A snap decision made so that documents can be prepared on a timely basis is not the way to pick a trustee. This person or persons will be making big decisions on your behalf, so you want to take the time to make the best possible choice.
You have to pick some people or institution to help manage your estate after you’re gone. In your will, you need to pick an executor, a guardian (if you have children), and a trustee if there is to be a testamentary trust. If you have a revocable or irrevocable trust, you need to designate a trustee, because he or she will control everything. The selection of a trustee is the one issue that brings people back into my office most frequently, because our relationships with persons and institutions change over the years, sometimes for the better and sometimes not, and the selection that made sense at one point may no longer be appropriate some time after that selection has been made.
Clients often express concern to me about the costs of an institutional trustee, and those and other concerns are justified. At the same time, if you put someone in charge of your estate who has no idea what they are doing, that too causes problems. I have concluded over the decades that there is no perfect solution to the selection of a trustee, so care needs to be given to that selection.
Wealth Advisors’ recent article, “Picking a Trustee – 4 Easy Steps,” explains that a trustee follows the instructions of the trust document. A trust can be created in your Will when you die and/or in a separate trust document while you’re alive. Either way, selecting a trustee is critical. A trustee has considerable authority, including:
- The amount of money and when people receive it from the trust;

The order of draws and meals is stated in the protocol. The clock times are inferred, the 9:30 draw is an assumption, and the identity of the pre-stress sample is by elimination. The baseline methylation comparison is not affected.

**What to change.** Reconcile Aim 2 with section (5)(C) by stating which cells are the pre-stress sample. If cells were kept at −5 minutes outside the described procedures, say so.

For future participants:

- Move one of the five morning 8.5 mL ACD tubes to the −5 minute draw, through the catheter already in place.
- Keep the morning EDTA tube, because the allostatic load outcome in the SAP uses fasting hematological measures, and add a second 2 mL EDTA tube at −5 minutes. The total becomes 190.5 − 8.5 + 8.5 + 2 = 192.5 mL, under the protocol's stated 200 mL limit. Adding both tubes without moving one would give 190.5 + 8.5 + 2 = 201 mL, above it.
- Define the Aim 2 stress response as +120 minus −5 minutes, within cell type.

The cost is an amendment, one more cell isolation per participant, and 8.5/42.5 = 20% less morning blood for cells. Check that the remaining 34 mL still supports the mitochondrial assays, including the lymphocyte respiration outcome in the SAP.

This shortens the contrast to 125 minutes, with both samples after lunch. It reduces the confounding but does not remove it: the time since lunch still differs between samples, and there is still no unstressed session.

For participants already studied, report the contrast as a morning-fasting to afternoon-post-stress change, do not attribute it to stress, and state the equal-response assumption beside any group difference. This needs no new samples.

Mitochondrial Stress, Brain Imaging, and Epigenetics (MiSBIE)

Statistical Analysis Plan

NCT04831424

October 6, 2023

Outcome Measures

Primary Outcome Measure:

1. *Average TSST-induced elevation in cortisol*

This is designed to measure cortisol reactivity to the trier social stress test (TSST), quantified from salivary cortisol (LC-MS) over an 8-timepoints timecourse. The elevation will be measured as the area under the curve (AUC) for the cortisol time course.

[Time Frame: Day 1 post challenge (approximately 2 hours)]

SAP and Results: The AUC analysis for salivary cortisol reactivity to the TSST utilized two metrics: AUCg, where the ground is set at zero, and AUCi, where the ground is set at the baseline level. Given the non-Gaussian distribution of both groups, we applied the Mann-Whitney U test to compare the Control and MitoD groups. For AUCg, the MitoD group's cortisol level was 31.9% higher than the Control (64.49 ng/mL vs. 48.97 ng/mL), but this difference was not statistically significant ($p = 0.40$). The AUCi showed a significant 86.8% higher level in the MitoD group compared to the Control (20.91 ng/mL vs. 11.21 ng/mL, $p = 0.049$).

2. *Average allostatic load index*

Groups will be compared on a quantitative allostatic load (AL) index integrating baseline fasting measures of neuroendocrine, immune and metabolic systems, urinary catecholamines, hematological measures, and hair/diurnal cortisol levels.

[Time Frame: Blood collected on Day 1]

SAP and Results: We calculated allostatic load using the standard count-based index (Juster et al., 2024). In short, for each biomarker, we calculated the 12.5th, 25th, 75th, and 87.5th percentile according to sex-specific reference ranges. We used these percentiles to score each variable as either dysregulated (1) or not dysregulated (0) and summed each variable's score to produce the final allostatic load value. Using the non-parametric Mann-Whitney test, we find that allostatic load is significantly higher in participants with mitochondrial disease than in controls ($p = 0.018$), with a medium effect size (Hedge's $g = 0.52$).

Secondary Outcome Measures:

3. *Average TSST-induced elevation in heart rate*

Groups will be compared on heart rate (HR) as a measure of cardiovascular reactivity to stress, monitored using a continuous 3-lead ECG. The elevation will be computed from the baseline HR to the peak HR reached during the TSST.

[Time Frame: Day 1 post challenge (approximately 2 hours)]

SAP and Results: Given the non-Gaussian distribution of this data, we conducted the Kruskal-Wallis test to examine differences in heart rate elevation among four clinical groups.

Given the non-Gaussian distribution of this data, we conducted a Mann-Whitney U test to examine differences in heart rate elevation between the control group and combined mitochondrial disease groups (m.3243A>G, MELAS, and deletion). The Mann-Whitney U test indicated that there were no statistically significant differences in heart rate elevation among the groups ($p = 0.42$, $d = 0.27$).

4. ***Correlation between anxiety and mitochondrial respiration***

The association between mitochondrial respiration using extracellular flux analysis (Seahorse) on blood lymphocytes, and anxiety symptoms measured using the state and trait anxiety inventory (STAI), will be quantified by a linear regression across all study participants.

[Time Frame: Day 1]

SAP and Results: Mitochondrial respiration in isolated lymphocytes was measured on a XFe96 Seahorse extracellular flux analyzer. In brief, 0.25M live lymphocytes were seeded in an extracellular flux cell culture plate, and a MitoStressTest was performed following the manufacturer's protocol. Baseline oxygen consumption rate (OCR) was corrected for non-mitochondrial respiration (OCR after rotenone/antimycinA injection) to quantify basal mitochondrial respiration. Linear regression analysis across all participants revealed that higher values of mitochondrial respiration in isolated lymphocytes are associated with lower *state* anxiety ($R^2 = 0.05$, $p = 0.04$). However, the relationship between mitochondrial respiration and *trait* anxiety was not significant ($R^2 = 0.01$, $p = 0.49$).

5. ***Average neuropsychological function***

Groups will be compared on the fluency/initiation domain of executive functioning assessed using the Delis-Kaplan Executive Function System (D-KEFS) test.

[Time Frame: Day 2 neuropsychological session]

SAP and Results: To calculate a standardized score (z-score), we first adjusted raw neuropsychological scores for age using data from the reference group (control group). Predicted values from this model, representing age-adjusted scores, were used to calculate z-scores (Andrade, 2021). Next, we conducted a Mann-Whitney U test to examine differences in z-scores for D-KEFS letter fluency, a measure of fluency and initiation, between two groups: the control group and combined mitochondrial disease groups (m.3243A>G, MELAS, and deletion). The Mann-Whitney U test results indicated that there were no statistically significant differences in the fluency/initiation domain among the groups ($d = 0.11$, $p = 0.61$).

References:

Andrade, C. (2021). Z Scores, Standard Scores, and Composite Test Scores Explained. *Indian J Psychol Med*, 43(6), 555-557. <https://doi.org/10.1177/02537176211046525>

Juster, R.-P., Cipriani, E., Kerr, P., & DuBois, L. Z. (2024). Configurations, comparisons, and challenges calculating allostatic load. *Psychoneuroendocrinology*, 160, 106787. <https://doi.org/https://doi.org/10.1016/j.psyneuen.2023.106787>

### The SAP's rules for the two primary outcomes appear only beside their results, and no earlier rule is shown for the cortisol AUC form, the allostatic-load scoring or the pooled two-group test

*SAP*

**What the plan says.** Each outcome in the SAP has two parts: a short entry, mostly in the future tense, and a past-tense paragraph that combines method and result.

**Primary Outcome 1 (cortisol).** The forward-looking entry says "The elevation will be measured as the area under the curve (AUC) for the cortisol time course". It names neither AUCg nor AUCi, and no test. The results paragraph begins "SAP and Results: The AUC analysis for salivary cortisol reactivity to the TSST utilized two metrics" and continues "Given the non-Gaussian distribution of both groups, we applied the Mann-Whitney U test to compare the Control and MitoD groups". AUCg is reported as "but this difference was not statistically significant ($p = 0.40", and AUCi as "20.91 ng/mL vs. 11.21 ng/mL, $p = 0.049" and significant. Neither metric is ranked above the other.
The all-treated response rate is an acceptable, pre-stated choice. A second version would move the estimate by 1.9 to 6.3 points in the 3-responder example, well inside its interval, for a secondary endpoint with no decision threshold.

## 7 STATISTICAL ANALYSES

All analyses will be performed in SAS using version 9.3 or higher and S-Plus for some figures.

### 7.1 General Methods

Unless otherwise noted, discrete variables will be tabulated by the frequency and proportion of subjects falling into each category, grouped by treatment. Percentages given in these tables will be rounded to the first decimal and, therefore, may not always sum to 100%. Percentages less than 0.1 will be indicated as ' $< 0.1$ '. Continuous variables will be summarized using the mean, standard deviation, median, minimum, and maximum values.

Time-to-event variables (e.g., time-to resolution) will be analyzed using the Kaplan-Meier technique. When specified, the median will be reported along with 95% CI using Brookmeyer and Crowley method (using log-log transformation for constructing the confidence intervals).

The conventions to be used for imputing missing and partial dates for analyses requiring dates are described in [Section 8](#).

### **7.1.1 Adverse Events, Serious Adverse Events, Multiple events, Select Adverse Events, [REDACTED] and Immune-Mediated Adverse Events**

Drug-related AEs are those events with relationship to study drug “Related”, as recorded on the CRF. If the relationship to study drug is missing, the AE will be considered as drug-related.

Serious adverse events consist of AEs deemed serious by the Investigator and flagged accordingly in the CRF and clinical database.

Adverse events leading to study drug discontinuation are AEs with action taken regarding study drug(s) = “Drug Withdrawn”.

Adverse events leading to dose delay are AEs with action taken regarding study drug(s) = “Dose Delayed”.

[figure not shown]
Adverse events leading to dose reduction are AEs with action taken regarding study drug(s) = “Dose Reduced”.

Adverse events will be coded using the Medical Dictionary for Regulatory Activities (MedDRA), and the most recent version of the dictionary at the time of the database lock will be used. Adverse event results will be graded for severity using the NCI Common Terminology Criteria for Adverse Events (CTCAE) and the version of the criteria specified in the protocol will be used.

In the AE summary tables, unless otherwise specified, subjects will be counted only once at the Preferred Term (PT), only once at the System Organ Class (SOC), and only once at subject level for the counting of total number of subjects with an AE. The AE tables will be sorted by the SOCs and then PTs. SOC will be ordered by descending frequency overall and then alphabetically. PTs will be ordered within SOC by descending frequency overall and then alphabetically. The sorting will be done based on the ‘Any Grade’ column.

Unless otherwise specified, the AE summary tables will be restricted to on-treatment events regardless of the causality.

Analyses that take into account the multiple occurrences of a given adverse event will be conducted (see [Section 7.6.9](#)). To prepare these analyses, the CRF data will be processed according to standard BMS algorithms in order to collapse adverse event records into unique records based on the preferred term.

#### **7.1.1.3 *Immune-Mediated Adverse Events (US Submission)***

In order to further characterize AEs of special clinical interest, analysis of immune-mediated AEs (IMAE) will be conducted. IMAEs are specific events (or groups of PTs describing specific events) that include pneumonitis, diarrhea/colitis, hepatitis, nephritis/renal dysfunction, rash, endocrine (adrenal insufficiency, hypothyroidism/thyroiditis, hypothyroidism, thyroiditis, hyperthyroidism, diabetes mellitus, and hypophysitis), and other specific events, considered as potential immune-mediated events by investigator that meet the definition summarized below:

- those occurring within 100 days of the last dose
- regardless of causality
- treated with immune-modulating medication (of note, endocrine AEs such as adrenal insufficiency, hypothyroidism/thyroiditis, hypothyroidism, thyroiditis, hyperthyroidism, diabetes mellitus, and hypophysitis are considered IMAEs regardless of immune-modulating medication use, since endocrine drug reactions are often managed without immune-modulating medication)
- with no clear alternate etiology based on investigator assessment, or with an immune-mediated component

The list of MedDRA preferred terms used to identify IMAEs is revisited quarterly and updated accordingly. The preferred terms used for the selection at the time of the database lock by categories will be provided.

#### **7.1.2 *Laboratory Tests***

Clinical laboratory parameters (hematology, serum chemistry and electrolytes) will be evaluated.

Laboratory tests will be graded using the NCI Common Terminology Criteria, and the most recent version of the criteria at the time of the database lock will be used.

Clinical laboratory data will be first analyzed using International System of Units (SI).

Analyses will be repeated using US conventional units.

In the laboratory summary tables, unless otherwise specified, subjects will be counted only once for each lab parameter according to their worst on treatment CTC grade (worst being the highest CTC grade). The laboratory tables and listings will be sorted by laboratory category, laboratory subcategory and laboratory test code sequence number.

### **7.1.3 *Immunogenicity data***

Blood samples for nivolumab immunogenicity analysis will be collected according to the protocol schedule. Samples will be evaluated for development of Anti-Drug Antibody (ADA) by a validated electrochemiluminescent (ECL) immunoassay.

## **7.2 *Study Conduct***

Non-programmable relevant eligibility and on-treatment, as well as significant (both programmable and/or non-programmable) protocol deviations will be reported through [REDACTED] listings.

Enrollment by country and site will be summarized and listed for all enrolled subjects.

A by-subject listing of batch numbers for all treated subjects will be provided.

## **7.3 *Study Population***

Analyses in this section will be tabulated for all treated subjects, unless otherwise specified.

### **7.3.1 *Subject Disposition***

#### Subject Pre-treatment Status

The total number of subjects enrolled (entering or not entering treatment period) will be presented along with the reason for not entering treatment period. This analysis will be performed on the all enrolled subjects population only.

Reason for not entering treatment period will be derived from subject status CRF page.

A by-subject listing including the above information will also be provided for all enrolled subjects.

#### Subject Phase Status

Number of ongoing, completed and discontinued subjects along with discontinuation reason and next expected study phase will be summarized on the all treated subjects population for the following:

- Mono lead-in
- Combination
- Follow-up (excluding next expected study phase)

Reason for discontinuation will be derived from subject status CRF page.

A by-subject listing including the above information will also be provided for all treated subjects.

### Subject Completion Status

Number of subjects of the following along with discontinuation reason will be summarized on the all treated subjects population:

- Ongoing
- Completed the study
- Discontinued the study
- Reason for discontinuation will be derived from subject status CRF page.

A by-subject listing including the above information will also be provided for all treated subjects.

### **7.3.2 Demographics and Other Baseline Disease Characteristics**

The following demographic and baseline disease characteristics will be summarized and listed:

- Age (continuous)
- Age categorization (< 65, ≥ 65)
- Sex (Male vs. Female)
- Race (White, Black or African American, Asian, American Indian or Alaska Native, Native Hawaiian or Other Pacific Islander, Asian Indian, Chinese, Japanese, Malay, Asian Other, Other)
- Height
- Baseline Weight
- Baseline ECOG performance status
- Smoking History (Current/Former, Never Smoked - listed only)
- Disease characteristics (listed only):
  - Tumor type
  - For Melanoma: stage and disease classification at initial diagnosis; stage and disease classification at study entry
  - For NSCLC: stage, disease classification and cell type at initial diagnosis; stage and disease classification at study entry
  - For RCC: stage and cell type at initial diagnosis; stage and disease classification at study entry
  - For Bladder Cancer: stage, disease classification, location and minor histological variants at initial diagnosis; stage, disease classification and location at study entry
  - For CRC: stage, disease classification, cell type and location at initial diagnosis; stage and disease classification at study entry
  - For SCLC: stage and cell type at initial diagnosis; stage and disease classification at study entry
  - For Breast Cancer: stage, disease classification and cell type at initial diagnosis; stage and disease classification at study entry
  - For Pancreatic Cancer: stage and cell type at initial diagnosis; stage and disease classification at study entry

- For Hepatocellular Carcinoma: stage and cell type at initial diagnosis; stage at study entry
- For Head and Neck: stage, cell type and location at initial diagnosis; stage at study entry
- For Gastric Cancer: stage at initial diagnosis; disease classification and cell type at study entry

- The investments allowed in the trust;
- The ways to insulate the trust assets from bad people; and
- Other complex trust accounting and administration rules.
You have two ways to go as far as choosing a trustee: an individual person or a trust company. Either one could be right for your situation, so there’s no one formula for a perfect trustee. However, there are a few differences between designating a person and a trust company as trustee, including the following:
- An individual might not charge a fee as trustee, while a trust company does.
- An individual can abscond with trust assets, while a trust company has checks and balances, along with insurance.
- An individual may let his own personal judgment get in the way of objectivity with beneficiaries, while a trust company legally can’t.
- An individual will get older and may get sloppy with the trust rules; that is far less likely to happen with a trust company.
- Trust rules, taxes and laws change, and a trust company’s focus is on those changes.
An estate planning attorney will be able to provide further recommendations as to what skills the trustees will need for their tasks, and discuss whether your situation would be best served with an individual or a trust company.
Reference: Wealth Advisors (November 19, 2017) “Picking a Trustee – 4 Easy Steps”